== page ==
De Jonge said Friday afternoon that he expects to receive the first vaccines ‘in the first month or the first months of the new year’. In an international collaboration with three potential suppliers, the Netherlands has made agreements about the supply of a vaccine against corona. In total, De Jonge is in talks with ‘about ten’ parties who are working on a corona vaccine.
The minister is still cautious about his own prediction: “It remains to be seen, every test phase can go wrong again.”
Because the Netherlands will not receive enough vaccines in one go to protect the entire population, a so-called vaccination strategy is being developed in The Hague. De Jonge has asked the Health Council for advice about this, and he hopes to receive an answer this autumn. Such a strategy could mean, for example, that elderly or vulnerable people are the first to receive a vaccine. The CDA minister does not see a vaccination obligation.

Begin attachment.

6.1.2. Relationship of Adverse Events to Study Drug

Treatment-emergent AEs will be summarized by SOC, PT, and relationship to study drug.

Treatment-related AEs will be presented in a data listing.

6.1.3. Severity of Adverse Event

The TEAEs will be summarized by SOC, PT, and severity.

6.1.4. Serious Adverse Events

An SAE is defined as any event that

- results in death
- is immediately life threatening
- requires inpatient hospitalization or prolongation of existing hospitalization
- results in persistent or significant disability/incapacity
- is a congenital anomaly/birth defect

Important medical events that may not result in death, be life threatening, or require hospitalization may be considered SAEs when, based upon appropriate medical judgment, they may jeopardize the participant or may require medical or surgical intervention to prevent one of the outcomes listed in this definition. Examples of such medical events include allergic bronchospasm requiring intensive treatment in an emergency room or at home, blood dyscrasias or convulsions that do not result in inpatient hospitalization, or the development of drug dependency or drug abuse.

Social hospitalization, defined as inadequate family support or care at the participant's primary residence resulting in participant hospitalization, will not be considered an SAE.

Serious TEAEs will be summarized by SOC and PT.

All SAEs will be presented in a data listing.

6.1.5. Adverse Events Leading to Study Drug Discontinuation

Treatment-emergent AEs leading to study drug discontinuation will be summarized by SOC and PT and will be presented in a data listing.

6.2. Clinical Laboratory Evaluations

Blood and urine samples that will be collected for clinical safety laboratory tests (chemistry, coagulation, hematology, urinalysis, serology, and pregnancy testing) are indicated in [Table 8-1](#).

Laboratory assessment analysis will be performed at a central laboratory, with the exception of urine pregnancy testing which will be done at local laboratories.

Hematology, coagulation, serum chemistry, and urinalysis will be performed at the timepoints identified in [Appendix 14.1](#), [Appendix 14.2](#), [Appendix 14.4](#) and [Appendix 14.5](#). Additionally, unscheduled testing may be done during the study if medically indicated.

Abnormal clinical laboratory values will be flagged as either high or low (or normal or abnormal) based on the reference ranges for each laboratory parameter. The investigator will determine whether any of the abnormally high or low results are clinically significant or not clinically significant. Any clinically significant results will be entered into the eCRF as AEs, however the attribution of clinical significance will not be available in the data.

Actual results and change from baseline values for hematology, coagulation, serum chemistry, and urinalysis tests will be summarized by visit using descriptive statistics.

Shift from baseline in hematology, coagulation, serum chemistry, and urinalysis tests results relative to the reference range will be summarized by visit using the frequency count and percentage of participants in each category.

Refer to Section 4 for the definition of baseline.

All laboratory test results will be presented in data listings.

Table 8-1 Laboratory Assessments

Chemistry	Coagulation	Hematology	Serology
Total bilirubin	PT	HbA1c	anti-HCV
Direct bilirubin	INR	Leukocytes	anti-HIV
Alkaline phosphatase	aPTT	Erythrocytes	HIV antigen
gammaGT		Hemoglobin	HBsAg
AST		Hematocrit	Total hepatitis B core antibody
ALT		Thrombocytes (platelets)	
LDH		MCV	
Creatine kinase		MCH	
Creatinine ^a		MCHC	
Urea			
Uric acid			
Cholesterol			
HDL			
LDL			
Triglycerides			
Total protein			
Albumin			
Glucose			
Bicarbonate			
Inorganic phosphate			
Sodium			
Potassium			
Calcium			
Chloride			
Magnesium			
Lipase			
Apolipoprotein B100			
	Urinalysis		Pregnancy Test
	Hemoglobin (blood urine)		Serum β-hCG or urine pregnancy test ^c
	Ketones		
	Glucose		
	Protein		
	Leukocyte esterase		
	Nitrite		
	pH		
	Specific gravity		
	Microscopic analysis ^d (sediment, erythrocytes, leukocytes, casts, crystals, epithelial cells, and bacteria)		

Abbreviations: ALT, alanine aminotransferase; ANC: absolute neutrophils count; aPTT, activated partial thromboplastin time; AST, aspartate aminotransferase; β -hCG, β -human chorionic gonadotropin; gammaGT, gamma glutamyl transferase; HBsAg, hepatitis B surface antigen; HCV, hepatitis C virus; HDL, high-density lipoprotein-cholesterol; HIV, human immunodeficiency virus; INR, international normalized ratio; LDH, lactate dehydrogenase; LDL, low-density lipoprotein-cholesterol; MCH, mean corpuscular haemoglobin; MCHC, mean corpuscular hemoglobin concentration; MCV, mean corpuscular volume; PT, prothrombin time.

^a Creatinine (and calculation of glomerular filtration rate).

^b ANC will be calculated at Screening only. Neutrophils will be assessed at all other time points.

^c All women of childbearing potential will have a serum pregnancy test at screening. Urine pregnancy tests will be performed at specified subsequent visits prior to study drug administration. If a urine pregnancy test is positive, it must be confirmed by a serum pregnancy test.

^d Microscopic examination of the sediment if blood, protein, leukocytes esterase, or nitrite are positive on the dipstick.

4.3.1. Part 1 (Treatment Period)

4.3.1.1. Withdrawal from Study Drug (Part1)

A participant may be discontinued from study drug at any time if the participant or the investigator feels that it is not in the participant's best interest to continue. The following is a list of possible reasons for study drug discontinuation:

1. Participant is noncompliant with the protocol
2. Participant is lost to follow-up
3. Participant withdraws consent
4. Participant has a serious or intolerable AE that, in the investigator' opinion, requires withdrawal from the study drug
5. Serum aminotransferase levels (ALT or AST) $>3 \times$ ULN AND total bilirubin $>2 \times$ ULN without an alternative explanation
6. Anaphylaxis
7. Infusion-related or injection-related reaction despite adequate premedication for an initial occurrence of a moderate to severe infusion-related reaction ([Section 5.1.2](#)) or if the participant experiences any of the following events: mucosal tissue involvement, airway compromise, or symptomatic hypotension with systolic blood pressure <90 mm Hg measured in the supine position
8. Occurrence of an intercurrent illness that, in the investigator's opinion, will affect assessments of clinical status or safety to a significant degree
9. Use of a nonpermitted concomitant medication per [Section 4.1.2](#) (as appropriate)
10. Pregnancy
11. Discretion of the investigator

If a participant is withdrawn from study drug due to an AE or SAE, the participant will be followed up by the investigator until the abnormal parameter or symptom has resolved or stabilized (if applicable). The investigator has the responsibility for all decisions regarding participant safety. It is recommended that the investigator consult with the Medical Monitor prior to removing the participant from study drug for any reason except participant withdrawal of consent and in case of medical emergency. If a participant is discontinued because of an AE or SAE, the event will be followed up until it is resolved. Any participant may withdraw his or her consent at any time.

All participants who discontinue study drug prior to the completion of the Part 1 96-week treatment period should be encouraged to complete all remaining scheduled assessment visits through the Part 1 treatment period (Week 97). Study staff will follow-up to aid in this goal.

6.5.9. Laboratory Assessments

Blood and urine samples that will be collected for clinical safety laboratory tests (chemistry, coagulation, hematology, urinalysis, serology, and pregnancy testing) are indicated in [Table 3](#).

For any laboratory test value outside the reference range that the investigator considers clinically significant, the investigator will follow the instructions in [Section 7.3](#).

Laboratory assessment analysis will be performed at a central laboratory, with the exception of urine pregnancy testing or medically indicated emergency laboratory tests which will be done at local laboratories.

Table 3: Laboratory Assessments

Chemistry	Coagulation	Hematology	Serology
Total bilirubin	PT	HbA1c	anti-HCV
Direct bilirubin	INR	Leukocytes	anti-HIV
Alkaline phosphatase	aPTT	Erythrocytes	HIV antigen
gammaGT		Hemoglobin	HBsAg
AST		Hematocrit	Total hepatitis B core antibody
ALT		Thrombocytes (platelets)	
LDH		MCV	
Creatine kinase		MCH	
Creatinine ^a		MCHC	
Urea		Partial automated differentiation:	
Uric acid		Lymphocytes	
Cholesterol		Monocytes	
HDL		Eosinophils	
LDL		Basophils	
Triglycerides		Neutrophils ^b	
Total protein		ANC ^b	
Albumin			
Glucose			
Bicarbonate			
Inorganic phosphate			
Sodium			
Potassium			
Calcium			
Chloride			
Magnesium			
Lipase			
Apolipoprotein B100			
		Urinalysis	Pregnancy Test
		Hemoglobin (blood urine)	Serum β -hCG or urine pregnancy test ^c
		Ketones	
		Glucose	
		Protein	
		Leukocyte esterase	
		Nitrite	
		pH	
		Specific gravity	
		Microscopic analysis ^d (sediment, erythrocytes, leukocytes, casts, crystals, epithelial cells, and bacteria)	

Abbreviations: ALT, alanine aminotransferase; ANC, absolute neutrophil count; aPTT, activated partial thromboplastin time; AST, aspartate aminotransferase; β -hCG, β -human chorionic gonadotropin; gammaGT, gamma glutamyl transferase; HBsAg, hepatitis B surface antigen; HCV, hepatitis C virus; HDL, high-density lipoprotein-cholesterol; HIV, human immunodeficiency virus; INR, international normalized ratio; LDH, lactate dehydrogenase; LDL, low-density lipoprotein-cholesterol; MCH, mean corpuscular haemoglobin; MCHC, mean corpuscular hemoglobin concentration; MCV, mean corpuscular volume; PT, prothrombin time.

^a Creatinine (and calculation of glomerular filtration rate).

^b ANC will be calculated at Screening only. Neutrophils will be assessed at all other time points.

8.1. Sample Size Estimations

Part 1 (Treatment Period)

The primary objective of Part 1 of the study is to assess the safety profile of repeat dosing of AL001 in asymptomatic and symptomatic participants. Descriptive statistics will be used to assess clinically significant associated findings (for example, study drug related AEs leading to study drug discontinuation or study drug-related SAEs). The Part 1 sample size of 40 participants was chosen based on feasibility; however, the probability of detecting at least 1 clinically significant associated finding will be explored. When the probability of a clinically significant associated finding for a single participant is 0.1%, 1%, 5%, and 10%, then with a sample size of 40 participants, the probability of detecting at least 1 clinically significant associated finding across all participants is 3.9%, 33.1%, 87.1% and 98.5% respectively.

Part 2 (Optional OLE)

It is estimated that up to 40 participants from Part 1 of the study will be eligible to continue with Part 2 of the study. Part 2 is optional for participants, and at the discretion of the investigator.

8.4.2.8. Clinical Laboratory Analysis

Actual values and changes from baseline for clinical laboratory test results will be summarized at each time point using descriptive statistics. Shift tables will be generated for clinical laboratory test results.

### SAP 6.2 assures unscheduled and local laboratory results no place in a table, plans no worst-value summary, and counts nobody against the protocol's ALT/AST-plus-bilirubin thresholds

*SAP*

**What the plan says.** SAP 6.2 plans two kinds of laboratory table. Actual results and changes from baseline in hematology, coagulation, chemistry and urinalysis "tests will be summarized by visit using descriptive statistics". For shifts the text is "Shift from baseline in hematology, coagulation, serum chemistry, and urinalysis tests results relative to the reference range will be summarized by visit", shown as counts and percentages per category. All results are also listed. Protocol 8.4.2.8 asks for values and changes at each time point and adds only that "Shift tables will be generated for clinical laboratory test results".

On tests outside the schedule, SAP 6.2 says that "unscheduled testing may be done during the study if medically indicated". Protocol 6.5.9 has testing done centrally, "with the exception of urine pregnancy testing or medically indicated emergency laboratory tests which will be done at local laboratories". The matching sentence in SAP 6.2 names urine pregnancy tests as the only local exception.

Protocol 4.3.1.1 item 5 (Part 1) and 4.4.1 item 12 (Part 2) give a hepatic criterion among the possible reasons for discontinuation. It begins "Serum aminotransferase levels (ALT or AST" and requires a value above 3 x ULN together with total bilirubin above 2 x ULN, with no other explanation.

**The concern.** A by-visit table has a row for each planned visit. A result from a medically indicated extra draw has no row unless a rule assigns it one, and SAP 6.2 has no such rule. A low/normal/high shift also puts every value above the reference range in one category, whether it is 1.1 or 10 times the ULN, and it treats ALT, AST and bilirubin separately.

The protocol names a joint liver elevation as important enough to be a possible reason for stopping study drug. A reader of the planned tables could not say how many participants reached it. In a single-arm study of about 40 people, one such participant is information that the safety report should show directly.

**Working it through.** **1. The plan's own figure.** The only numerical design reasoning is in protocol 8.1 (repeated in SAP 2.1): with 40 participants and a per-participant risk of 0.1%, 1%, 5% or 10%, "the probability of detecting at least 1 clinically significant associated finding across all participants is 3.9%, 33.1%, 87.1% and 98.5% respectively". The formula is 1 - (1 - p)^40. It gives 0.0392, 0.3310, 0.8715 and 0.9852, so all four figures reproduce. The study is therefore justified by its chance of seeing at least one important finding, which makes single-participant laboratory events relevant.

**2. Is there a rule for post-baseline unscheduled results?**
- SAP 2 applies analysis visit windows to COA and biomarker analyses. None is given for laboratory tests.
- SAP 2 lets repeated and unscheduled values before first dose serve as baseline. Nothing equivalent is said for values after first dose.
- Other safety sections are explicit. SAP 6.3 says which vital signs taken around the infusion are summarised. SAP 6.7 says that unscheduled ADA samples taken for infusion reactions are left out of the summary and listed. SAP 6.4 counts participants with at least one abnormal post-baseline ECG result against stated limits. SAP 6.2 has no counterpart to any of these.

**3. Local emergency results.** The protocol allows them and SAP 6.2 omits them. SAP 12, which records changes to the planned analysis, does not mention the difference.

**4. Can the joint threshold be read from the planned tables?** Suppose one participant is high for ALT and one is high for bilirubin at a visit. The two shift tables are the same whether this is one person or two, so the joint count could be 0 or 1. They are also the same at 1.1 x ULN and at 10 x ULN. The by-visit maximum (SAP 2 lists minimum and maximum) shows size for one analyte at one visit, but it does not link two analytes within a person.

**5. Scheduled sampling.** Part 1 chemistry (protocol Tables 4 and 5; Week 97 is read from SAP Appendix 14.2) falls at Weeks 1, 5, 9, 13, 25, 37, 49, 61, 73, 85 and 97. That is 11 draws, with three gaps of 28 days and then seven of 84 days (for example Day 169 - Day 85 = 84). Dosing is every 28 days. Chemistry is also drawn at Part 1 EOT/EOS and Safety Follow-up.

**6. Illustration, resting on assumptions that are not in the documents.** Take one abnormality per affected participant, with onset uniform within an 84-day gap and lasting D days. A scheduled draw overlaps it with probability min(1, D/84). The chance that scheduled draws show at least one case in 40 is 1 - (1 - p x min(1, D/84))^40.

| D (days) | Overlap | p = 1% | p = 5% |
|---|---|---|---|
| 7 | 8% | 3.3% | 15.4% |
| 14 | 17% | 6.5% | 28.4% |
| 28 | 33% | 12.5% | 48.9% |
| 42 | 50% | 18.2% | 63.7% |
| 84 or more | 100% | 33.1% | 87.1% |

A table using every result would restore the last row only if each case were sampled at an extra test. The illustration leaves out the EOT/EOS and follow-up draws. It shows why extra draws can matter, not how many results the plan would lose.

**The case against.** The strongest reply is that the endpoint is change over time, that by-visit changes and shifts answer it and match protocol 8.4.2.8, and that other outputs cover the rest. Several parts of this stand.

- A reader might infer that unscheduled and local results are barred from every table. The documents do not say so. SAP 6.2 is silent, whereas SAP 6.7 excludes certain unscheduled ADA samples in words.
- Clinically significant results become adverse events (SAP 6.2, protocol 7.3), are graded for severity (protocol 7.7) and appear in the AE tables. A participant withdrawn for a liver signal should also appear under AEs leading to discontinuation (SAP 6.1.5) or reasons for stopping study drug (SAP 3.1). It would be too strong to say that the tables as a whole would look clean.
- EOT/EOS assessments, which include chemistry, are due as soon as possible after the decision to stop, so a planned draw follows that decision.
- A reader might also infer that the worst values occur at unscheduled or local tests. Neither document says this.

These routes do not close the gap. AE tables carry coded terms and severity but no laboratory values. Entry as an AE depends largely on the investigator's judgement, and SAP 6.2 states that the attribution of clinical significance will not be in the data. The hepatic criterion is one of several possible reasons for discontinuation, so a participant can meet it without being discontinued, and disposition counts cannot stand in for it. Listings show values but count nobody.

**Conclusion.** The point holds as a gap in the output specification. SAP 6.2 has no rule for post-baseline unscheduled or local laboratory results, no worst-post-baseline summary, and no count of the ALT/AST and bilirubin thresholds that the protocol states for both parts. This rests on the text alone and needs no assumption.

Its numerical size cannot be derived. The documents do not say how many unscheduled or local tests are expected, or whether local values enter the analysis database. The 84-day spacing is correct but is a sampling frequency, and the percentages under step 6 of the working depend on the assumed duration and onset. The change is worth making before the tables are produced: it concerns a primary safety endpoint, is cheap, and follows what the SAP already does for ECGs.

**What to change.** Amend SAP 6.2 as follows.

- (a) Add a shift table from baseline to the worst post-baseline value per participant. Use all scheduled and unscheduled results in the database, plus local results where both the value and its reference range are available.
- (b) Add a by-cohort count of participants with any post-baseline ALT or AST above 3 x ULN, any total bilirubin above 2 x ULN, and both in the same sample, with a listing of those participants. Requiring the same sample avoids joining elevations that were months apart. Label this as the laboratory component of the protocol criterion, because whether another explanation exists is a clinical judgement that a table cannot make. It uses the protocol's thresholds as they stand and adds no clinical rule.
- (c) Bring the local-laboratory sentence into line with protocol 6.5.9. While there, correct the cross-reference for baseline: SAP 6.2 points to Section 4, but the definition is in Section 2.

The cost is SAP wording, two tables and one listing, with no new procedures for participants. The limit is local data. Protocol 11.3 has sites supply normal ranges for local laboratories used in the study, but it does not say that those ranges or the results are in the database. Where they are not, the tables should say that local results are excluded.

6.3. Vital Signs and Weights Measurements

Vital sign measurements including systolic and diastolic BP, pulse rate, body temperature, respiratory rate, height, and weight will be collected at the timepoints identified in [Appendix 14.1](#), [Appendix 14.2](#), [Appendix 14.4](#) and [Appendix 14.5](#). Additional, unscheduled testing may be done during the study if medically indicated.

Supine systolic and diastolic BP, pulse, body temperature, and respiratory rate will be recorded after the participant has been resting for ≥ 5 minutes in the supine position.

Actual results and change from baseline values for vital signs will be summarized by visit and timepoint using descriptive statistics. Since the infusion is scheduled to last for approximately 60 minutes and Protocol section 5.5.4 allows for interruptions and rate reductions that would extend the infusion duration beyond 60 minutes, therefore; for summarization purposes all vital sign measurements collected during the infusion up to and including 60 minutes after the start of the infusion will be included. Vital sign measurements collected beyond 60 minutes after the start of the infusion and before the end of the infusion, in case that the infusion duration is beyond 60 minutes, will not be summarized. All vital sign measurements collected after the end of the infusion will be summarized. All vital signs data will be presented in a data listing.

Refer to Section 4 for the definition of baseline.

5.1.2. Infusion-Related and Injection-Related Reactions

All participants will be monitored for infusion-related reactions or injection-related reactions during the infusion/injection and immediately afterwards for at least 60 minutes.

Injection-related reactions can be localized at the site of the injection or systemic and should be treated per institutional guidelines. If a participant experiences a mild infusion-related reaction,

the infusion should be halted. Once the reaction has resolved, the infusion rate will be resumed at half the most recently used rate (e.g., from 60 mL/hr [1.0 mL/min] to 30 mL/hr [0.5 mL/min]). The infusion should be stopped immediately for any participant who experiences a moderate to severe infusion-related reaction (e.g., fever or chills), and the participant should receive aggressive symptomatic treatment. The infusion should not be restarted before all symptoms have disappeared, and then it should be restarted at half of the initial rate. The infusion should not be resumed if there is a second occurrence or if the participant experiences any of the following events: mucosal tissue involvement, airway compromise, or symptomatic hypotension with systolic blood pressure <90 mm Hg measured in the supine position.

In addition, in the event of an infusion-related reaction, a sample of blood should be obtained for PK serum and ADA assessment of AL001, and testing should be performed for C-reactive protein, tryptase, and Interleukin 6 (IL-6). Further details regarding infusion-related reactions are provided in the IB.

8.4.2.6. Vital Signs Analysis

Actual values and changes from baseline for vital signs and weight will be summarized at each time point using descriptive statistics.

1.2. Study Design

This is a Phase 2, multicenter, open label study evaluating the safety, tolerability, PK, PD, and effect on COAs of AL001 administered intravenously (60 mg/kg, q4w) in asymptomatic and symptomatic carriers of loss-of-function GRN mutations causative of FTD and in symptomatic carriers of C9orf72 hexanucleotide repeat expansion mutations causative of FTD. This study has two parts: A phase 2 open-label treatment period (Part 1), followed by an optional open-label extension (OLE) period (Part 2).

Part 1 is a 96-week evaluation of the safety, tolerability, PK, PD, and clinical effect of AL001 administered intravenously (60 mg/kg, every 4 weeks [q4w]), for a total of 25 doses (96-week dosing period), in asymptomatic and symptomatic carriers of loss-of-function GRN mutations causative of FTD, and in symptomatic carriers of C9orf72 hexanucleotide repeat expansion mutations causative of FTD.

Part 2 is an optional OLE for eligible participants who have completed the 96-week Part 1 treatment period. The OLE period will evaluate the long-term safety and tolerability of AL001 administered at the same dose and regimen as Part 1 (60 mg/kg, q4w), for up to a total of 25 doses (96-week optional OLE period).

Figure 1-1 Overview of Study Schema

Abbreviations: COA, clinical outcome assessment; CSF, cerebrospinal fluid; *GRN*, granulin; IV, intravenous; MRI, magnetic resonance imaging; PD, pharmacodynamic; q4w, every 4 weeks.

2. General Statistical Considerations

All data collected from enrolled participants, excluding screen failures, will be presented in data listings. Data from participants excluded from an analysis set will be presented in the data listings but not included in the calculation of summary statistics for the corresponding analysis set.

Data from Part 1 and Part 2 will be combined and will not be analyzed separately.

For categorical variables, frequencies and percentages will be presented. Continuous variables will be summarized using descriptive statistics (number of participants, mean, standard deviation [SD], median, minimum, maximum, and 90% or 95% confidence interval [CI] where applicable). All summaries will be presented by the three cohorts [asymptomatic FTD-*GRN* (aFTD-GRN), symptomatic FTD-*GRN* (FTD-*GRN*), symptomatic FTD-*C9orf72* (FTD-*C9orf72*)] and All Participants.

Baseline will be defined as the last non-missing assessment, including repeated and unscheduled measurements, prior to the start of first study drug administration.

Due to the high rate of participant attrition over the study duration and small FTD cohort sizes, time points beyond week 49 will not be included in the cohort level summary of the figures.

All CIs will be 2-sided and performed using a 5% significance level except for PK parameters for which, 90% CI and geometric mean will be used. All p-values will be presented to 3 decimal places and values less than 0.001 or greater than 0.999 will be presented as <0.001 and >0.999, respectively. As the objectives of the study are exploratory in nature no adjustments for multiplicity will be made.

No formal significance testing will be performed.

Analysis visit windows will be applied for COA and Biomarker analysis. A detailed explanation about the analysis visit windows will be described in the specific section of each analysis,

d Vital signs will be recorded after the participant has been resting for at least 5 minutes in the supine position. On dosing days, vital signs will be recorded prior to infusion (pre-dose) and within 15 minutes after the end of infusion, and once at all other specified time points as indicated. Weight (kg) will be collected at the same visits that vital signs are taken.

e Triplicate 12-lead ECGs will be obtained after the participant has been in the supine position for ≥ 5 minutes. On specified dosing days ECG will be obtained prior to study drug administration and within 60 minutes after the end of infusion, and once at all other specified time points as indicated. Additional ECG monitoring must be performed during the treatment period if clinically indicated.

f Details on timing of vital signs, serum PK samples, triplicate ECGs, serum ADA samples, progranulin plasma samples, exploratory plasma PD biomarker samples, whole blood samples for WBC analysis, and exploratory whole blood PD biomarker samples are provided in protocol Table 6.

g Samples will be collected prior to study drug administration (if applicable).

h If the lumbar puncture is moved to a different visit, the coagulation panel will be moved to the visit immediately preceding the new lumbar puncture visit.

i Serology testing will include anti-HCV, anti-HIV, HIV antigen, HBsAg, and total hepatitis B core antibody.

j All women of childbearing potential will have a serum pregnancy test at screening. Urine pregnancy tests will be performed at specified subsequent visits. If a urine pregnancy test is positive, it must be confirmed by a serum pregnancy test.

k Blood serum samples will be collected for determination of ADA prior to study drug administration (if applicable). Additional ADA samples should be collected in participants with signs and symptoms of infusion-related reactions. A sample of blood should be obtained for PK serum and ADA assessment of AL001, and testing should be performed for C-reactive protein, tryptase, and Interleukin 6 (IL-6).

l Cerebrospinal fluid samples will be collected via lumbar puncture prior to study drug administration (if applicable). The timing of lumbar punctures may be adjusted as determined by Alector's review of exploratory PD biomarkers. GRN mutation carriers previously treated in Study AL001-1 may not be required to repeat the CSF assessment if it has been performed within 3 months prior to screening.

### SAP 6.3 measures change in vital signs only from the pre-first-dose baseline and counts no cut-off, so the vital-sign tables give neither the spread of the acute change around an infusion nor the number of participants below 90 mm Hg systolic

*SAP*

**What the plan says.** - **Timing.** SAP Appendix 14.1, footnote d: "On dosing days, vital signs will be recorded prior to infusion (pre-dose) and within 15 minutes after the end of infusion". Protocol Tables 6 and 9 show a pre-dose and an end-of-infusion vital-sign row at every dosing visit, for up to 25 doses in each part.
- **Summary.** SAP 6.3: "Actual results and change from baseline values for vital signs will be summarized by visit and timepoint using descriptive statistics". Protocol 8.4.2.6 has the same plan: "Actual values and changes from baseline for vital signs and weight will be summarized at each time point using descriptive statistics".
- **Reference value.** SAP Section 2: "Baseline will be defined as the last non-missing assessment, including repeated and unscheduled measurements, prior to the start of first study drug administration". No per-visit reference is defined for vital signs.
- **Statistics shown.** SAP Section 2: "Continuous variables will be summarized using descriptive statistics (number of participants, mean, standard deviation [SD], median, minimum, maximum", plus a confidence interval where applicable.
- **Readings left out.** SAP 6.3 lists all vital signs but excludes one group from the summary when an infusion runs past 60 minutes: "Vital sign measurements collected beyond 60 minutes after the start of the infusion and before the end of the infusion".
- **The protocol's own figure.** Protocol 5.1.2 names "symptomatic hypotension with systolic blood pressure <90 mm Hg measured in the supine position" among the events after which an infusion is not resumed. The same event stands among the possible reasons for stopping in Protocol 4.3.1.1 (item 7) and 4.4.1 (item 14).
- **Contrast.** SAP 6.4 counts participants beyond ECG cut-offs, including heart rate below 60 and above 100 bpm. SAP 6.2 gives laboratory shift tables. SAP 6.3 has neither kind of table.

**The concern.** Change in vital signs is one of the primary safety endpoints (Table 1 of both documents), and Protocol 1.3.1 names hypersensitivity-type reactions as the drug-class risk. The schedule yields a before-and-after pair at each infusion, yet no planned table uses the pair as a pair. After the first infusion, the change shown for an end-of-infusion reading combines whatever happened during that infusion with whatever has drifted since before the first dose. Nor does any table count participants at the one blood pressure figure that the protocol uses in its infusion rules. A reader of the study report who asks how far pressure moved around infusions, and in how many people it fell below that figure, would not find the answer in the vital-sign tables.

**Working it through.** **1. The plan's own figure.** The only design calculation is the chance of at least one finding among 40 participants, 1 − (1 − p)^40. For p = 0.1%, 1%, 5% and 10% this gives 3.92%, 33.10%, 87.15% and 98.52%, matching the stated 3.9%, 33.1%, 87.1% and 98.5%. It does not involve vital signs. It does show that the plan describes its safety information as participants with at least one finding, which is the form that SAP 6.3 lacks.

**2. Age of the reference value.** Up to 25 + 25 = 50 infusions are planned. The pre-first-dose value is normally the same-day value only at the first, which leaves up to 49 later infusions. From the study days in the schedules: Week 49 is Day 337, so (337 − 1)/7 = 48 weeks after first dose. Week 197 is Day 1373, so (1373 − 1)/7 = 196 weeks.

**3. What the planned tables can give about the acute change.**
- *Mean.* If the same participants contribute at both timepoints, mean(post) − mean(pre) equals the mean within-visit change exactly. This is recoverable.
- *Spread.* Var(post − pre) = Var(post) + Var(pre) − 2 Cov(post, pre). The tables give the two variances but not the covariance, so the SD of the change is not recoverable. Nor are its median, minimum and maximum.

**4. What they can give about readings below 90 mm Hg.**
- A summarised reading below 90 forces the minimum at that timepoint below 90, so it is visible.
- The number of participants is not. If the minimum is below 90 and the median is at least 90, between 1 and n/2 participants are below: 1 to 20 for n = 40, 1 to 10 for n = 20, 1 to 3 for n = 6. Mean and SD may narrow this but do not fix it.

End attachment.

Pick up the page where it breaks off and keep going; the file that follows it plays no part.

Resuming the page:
De Jonge also responded on Friday to the message from NRC that the GGD in Rotterdam warned him three weeks ago that there would be problems with the source and contact investigation. In the Lower House, the minister said that he was only informed about this last Friday.
In a response, De Jonge confirmed that he had indeed received the memo from the Rotterdam GGD, but that, according to him, the warning about the source and contact investigation was not explicit enough. He added that it would have been better if the warning had come in from Rotterdam ‘through the front door’, ie the national GGD or his ministry.
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